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Seeking the Heights

Seeking the Heights

by Kathryn Boughton

Mid-October may be the premier season for day hikes. The weather is cool and crisp, the scenery at its most spectacular.

There are two more weeks—more or less—before the trees are shorn of their finery and it is time to get out and make sure that you visit one (or both) of the region’s finest destinations before the subtler shades of November replace the flamboyance of October.

One of the sites—perhaps the more accessible as it is located right off Route 7, just north of Great Barrington MA—has long been an attraction for hikers seeking the heights. Monument Mountain has been a source of inspiration to poets, novelists and painters for nearly two centuries.

During William Cullen Bryant’s sojourn in Great Barrington he penned Monument Mountain, a lyrical poem that tells the story of a Mohican maiden who leaps to her death over her forbidden love. In the poem, Mohicans create a rock cairn on the spot where she is buried, giving the mountain its name–Mountain of the Monument.

The mountain so seduced the literary lights of the day it became the incubus for one of America’s literary masterpieces, Moby Dick. On August 5th, 1850, Nathaniel Hawthorne and Herman Melville hiked to its peak for a well-documented picnic. When a thunderstorm threatened they, and the others in their party, took refuge in a cave where they continued their repast and their vigorous conversation, conversation that provided powerful ideas for Melville’s book.

While neither author recorded the event beyond Hawthorne saying it had occurred, party member Cornelius Mathews’ recounted that Oliver Wendell Holmes drank too much champagne and came “near losing his foothold and tumbling straight down a thousand feet.”

Melville, Mathews said, was inspired by the height and “certainly fancying himself among the whalers of the Pacific, for he perches himself astride a jutting rock, like a bowsprit.” Hawthorne was a dour presence, causing Mathews to call him “Mr. Noble Melancholy.”

Today, Monument Mountain attracts a steady stream of visitors who climb the three “loop” options, none of which is longer than three miles. The 1.51-mile Indian Monument Trail takes hikers past more than 300 years of history, from the remains of ancient Native American trails, to the horse-and-carriage pleasure roads, recreational foot paths and roads traveled by Ford Model T’s.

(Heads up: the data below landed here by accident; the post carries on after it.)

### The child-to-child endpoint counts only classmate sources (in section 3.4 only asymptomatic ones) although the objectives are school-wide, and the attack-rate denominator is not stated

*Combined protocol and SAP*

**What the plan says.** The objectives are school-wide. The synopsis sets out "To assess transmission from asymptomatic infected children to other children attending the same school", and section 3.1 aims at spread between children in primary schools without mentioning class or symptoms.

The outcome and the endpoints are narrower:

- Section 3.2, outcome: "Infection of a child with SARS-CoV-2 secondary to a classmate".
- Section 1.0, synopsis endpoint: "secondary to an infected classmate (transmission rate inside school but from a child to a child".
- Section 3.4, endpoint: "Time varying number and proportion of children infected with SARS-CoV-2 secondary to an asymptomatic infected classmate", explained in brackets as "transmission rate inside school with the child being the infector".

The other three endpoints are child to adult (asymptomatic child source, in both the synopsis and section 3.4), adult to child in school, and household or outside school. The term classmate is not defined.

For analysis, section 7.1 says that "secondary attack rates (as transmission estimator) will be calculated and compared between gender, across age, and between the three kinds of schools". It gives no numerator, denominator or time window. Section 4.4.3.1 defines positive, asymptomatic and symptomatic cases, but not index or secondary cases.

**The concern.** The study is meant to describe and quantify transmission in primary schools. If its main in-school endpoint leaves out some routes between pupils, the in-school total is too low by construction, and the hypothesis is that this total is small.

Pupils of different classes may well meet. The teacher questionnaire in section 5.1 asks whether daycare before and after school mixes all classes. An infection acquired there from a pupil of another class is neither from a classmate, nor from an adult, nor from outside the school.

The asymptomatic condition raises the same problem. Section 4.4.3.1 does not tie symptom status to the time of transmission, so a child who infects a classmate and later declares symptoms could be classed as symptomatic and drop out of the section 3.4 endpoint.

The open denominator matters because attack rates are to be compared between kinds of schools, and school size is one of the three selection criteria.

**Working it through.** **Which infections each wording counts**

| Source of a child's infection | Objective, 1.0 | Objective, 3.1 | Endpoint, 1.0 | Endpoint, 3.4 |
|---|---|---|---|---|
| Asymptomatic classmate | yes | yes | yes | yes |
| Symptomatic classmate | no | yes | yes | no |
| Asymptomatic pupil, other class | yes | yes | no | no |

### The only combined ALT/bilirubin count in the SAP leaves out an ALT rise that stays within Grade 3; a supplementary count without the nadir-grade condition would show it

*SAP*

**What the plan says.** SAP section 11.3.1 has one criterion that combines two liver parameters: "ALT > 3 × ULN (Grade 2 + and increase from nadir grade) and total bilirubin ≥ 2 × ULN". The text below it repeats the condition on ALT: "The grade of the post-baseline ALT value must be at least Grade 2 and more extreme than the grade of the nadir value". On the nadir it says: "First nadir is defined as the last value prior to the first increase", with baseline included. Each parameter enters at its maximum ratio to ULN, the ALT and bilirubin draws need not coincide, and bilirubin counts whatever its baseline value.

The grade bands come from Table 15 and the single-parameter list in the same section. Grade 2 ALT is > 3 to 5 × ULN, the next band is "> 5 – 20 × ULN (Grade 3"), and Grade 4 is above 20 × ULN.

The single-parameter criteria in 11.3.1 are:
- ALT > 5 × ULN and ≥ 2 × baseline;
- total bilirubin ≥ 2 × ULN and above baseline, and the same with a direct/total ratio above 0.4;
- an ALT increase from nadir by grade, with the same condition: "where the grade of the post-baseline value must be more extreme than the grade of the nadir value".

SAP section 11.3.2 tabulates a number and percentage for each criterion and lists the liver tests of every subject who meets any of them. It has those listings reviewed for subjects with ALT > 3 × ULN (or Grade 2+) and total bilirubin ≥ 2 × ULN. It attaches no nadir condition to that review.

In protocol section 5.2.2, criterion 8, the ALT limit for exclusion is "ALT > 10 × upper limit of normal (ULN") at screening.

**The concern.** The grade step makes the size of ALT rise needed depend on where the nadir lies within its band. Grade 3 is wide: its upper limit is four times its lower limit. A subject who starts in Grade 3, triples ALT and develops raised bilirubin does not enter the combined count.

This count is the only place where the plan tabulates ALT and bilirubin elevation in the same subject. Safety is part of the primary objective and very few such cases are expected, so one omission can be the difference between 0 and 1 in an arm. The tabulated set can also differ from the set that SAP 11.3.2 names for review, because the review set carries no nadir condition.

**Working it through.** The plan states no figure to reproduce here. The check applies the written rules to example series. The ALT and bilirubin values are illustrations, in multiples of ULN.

The 0.83-mile Hickey Trail is the most direct—and strenuous—approach, and the 0.62-mile Squaw Peak Trail is the summit connector for both the Indian Monument and Hickey trails, and offers the best views.

The climb is listed as moderately difficult, but yields memorable views. Some fitness is required to handle the trails and sturdy shoes and a supply of water are recommended. It is open year-round, sunrise to sunset. Caution should be used in winter, however, as steep routes and ledges can be slippery.

From the 1,642-foot summit of Squaw Peak, visitors enjoy views as far north as Mount Greylock, near the Vermont border, and, in the western distance, New York’s Catskills.

Melville provides the natural connection between Monument Mountain and Mount Greylock. The highest mountain in Massachusetts at 3,491 feet, Greylock’s double humps suggest a green whale breaching through the mist. Melville gazed at the mountain day by day from his home in Pittsfield. That it proved an inspiration for his epic tale of an obsessed sea captain and a great albino whale is proved by Moby Dick’s dedication to ''To Greylock's Most Excellent Majesty.''

Greylock also rewards visitors with breathtaking views from its summit. The road to the summit closes October 31st although Rockwell Road to Jones’ Nose remains open until weather forces closing.

Greylock became Massachusetts' first wilderness state park in 1898 to preserve its natural environment for public enjoyment. Bascom Lodge, a rustic stone Arts and Crafts hostelry on the summit, offers overnight accommodations and meals from late May through October.

The building was constructed in the 1930s by the Civilian Conservation Corps of local stone and old-growth red spruce timbers. Its architecture became the blueprint for America’s National Park and lodge remains the centerpiece of the 12,500-acre wilderness park.

The lodge closes for the season at the end of October. For details call 413-743-1591.

Since the 2007-08 Historic Parkway Rehabilitation Project, the restored road system offers numerous opportunities for scenic viewing and short hikes along this state-designated Scenic Byway. The Veterans War Memorial Tower at the summit dedicated in 1933, is currently closed for restoration. Hikes within the park range from easy to strenuous.

To reach Mount Greylock, take Route 7 to Pittsfield MA. Continue north on Route 7 to Lanesborough for 6.6 miles. At the brown Mount Greylock sign turn right onto North Main Street. Follow the brown lead-in signs 1.5 miles from Route 7 to the Visitor Center and park entrance. Driving distance from Visitor Center to summit is eight miles.

Monument Mountain
Mount Greylock

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